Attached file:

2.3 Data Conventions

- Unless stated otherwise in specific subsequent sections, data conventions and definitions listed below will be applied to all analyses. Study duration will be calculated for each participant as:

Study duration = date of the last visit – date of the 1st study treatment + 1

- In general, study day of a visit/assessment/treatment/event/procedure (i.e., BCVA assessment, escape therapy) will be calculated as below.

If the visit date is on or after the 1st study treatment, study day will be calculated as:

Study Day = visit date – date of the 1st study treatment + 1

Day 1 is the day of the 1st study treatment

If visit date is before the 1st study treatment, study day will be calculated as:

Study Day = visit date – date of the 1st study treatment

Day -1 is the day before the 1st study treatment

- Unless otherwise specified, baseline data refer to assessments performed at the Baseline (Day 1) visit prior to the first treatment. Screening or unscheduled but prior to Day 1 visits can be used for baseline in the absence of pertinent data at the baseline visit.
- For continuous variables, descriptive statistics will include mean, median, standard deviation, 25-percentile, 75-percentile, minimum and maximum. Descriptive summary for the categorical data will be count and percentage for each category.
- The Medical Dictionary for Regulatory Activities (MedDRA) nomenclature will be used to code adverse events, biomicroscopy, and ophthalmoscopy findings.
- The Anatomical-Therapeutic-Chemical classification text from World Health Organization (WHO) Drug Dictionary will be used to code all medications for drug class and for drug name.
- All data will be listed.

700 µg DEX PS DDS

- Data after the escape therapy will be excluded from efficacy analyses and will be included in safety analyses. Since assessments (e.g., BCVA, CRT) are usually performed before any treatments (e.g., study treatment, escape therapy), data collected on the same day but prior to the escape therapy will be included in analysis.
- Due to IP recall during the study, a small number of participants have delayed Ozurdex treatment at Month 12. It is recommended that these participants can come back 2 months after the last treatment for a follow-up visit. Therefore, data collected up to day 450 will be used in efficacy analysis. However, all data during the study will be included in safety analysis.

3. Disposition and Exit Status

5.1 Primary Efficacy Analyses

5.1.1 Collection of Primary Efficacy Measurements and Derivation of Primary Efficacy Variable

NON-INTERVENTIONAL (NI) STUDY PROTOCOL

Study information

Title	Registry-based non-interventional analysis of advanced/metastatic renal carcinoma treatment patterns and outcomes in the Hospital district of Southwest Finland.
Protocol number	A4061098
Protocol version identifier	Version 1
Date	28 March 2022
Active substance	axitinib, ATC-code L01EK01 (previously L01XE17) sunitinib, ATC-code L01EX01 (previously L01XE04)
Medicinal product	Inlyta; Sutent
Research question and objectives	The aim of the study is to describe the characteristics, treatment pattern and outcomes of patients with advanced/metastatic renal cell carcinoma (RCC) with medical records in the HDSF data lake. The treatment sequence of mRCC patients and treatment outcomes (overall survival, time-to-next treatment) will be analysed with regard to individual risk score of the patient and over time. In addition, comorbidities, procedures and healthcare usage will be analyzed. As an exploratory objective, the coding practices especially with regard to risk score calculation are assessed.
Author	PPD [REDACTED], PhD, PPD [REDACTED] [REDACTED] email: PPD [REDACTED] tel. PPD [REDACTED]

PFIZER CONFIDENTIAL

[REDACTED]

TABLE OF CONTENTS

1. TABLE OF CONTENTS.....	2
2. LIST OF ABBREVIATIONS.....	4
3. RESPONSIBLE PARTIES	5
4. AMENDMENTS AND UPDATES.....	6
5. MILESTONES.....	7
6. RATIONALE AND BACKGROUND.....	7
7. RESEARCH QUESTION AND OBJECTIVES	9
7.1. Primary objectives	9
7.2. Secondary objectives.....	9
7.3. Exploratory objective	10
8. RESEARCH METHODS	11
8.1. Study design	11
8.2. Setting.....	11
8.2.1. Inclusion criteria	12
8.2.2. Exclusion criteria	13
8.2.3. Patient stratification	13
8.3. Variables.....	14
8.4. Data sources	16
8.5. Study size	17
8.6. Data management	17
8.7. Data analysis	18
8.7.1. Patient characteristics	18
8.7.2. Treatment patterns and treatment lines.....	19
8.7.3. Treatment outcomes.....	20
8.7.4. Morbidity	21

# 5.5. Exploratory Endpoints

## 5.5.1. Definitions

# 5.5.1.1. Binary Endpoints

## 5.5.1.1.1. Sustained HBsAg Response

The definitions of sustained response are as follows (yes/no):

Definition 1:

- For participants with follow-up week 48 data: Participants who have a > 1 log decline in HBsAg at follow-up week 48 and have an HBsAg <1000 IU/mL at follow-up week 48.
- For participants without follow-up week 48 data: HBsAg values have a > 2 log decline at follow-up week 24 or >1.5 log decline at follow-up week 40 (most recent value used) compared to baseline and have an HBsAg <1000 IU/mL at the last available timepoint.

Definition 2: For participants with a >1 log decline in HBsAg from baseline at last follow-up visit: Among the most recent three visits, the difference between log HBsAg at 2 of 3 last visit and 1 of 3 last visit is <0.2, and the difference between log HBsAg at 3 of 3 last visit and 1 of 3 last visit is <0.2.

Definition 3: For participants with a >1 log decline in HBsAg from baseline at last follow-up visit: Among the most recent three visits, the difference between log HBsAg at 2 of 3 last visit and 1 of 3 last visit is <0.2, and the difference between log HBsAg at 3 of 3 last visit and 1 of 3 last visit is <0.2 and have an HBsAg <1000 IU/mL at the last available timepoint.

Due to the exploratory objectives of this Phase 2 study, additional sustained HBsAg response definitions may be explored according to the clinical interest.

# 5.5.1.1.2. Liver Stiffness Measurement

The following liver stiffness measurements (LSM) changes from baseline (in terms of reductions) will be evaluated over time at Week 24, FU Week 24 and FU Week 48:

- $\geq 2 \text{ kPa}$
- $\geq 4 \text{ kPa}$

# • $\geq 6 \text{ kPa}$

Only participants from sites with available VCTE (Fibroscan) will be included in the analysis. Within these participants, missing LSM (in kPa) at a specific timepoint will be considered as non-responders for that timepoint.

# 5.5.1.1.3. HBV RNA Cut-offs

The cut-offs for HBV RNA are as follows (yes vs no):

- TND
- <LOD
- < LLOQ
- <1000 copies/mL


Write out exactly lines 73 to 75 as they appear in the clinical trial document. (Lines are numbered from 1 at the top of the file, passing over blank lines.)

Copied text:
- $\geq 2 \text{ kPa}$
- $\geq 4 \text{ kPa}$

# • $\geq 6 \text{ kPa}$